Hewlett-Packard Way to play Solutions provider Capabilities Direct B2B sales End-to-end product/service provision Talent needs B2B sales and marketing skills Solution development and engineering skills Acquisition expertise
Lenovo Way to play Value player Capabilities Cost management Lean manufacturing Fast-follower innovation Talent needs Financial management and modeling expertise Lean Six Sigma skills Competitor and supplier intelligence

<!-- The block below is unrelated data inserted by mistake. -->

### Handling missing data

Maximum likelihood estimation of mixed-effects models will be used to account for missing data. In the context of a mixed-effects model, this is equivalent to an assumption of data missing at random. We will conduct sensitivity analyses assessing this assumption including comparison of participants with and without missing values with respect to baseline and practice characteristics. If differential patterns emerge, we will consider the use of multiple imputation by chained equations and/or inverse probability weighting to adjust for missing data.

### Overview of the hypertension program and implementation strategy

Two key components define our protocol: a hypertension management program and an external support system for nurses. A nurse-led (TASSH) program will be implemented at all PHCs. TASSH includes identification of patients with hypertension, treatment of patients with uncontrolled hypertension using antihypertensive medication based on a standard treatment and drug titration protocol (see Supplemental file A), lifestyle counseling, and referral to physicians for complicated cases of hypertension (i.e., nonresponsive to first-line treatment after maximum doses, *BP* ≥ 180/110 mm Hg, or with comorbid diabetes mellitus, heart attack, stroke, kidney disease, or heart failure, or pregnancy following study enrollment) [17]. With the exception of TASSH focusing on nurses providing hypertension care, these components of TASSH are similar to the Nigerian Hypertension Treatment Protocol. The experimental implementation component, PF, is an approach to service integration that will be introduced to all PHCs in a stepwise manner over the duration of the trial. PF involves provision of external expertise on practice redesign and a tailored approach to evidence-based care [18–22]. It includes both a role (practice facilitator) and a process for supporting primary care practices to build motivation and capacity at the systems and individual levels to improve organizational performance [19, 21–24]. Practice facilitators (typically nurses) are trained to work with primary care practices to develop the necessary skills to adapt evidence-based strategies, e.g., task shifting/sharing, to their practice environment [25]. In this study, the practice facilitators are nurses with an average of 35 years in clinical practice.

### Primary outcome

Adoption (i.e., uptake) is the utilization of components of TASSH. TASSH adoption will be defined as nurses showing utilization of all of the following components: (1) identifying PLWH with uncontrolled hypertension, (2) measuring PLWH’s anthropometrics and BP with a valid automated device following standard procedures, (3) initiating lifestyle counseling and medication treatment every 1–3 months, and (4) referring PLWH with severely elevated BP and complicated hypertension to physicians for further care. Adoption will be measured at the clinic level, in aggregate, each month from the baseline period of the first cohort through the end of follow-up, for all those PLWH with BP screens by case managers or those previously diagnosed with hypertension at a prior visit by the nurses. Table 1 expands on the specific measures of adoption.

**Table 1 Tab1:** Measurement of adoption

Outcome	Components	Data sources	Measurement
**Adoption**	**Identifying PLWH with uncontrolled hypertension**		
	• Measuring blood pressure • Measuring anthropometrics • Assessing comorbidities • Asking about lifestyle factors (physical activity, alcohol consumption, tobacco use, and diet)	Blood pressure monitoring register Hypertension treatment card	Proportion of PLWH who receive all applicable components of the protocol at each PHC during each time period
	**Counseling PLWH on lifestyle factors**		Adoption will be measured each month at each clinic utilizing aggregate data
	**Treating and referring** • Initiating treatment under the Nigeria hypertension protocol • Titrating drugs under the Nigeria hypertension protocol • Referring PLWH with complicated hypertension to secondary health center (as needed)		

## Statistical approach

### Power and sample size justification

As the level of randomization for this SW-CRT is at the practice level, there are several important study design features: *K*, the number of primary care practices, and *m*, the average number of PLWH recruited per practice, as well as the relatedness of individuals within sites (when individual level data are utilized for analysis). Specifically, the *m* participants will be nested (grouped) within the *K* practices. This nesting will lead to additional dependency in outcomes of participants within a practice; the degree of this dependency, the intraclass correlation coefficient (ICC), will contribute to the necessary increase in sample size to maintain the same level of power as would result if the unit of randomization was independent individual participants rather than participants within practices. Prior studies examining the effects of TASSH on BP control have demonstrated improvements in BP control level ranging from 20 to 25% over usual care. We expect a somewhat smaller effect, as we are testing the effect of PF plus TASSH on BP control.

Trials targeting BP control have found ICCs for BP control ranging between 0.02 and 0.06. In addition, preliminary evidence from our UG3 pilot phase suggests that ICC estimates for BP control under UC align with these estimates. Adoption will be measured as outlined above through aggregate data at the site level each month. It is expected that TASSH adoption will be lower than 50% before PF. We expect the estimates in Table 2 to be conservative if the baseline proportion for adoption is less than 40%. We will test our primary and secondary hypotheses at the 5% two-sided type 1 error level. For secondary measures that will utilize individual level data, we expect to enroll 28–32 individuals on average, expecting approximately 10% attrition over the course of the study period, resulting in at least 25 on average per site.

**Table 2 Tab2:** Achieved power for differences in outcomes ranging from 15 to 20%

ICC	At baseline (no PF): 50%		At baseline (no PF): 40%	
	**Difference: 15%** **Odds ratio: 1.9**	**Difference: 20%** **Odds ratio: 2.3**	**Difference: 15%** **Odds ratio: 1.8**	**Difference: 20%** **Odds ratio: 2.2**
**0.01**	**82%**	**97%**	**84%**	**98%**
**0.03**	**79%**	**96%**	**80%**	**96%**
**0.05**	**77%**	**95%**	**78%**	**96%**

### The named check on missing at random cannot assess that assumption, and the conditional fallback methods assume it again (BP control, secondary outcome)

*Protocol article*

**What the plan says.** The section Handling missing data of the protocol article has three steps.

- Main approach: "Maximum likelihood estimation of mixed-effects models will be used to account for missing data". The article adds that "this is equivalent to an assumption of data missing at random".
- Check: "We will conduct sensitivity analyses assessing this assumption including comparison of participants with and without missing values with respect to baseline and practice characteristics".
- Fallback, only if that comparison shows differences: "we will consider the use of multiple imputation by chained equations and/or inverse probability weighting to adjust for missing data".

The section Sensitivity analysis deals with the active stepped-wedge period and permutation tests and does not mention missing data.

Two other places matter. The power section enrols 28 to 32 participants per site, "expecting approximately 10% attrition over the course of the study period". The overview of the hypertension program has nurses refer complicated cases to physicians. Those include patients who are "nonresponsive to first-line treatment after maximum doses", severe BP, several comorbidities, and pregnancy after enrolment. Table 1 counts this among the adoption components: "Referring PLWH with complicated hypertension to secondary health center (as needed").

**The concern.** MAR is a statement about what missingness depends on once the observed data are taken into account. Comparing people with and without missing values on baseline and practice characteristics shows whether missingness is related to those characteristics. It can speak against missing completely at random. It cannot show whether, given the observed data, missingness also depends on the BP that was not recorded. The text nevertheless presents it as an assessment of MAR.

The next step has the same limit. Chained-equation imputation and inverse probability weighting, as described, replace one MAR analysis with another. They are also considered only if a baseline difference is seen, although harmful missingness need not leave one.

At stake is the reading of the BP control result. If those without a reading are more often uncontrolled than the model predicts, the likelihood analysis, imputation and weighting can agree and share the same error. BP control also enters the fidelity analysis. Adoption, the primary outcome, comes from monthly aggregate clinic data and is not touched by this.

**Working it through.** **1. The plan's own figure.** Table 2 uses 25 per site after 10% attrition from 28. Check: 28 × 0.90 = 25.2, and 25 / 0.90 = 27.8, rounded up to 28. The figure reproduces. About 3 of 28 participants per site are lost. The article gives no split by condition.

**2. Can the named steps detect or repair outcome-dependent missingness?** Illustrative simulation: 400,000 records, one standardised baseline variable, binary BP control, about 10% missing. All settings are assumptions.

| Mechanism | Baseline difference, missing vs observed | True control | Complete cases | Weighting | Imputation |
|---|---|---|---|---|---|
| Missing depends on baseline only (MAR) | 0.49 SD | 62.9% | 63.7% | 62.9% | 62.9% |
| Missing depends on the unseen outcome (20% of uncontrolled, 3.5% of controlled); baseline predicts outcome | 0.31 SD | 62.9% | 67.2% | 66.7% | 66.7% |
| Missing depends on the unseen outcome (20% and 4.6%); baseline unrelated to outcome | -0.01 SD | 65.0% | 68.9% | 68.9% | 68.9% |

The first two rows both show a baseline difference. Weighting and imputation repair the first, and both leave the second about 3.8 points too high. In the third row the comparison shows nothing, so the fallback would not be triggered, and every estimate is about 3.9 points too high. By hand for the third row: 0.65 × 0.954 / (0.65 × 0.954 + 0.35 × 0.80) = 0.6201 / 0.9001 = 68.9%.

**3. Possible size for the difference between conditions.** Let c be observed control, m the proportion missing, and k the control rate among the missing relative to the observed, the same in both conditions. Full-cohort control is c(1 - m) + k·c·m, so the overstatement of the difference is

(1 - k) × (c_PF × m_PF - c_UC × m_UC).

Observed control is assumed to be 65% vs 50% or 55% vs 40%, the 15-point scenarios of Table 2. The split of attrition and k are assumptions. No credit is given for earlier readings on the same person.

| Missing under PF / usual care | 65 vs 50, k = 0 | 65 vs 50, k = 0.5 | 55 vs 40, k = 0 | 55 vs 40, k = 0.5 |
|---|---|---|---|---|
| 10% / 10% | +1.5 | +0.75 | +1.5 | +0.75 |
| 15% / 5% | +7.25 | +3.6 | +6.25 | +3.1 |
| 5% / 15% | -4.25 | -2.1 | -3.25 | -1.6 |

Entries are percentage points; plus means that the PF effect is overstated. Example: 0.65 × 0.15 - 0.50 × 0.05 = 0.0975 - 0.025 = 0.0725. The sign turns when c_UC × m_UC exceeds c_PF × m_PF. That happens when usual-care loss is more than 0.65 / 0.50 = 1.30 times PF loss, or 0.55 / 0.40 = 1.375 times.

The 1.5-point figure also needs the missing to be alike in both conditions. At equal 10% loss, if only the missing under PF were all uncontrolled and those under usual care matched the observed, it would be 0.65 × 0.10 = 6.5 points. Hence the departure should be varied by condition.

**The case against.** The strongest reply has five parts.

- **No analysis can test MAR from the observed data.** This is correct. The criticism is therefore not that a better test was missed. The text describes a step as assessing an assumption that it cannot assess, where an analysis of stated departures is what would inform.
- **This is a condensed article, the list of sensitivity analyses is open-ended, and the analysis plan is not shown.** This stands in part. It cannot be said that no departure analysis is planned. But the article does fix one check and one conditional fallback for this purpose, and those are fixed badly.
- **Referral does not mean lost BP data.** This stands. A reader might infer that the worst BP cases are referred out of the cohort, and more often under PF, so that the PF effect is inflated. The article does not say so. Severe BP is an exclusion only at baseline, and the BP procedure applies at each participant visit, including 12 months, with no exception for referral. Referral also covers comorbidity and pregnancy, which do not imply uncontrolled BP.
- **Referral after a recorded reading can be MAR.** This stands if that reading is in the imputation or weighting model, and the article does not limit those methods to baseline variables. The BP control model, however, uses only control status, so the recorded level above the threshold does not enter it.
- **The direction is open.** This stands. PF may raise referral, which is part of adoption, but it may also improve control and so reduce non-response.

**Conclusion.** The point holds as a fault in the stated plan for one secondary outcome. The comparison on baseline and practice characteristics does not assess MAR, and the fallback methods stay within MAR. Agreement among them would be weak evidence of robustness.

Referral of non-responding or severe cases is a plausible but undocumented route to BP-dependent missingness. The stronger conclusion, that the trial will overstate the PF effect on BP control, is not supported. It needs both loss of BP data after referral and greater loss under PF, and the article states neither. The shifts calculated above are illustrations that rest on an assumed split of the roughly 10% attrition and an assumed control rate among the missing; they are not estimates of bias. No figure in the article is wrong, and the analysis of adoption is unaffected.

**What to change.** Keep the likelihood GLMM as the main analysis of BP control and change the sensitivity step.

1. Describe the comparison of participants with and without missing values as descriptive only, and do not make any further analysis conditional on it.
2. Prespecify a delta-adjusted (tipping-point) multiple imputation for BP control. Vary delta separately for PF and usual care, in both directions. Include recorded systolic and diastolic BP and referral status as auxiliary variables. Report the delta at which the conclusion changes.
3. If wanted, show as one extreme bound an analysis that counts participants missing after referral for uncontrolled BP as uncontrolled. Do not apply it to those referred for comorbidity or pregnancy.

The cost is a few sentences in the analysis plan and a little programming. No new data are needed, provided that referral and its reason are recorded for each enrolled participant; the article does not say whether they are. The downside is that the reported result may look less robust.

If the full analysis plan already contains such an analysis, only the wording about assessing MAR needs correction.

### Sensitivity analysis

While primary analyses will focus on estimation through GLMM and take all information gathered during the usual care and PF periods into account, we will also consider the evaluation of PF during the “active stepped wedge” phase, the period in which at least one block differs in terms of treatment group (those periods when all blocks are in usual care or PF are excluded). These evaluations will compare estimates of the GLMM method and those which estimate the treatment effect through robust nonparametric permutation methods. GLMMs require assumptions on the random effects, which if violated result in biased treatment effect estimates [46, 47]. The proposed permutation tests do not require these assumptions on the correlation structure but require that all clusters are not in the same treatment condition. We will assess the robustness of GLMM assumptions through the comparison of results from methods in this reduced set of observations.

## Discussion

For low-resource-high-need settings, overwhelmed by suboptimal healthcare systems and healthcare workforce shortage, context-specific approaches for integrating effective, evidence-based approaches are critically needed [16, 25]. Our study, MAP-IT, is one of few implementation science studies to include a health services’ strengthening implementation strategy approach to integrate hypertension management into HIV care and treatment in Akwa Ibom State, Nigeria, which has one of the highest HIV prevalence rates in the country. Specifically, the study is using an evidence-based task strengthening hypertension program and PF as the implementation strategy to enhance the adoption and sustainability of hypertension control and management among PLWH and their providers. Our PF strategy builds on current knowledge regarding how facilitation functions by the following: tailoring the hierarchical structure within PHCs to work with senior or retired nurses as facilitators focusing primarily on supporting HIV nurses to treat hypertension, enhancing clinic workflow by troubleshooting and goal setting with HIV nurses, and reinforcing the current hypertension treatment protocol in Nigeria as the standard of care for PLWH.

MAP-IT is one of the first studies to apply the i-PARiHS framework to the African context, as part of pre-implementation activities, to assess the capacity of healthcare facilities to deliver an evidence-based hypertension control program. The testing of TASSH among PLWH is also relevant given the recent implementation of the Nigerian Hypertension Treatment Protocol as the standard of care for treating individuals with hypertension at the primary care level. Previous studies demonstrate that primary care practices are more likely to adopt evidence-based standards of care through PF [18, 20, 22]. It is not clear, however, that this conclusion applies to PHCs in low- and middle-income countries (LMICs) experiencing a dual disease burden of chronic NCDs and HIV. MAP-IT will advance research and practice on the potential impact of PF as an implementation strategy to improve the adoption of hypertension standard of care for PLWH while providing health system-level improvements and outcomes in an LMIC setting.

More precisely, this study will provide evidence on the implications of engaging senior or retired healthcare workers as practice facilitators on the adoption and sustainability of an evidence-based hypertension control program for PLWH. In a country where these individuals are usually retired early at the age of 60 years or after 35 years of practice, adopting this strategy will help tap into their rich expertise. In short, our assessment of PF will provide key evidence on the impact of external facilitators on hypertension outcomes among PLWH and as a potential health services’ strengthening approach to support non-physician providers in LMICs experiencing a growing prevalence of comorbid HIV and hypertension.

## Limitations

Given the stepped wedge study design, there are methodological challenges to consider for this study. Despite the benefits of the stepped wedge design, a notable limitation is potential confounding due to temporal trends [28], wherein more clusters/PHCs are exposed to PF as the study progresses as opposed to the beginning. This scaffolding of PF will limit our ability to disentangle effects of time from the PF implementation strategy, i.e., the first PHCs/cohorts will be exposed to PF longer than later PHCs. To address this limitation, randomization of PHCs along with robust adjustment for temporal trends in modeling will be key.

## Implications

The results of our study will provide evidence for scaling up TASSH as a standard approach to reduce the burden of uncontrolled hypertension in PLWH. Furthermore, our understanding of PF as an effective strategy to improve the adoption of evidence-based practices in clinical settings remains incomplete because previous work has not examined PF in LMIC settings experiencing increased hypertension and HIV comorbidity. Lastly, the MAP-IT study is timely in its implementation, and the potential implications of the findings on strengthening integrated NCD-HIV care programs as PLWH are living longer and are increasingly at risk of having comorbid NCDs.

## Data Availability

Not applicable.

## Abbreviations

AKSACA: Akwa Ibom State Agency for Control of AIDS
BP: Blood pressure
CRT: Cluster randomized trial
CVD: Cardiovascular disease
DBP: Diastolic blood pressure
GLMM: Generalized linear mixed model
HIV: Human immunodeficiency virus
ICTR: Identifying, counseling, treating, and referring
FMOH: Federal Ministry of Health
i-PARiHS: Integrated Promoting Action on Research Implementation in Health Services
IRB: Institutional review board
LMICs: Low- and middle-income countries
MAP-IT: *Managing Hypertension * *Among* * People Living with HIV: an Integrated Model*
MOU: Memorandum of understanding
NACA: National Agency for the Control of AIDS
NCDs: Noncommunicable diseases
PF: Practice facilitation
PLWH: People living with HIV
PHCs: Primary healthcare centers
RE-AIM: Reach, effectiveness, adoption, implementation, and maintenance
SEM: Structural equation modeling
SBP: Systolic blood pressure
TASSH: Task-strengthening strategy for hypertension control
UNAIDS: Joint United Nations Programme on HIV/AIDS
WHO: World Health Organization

to its customers — one of its differentiating capabilities. This led to a number of insights. The company found, for instance, that although its pilots were important, additional investment in the segment was not needed because they did not contribute a disproportional amount of value in terms of customer service. Thus, there was little payoff in investing in developing better pilots because it would not greatly enhance the company’s competitive advantage. On the other hand, the company found that its delivery drivers were a critical segment because they were customer facing. As a result, it invested in improving the customer service skills and performance of its drivers, and generated significant additional revenue and profits by providing a better customer experience. When it comes to employee segments, fairness doesn’t always mean equality. It means understanding the strategic value that each segment contributes to the organization and optimizing each according to that value. It is important for leadership to address perceptions of inequality frankly, openly communicate the business reasons for targeting specific segments for greater attention, and be transparent about different value propositions offered to other, less critical employee groups. Employee segmentation is not about creating haves and have-nots: It is a conscious approach for optimizing investments in people by recognizing which employee segments can make the most difference in the company’s success. Of course, over time, companies’ strategies may change, and the capabilities and employee segments needed to support those capabilities must change with them. 3. Create segment-based employee value propositions A segment-based employee value proposition needs to capture the essence of the relationship between employer and employee, and articulates the expectations for each ( see Exhibit 4, page 11 ). A successful employee value proposition meets the employer’s requirements while providing the competitive advantage needed to attract and retain superior talent in the company’s most critical roles. Such a value proposition is more than a job and the compensation that comes with it. It also encompasses the work environment, culture, career opportunities, and chance to do meaningful work.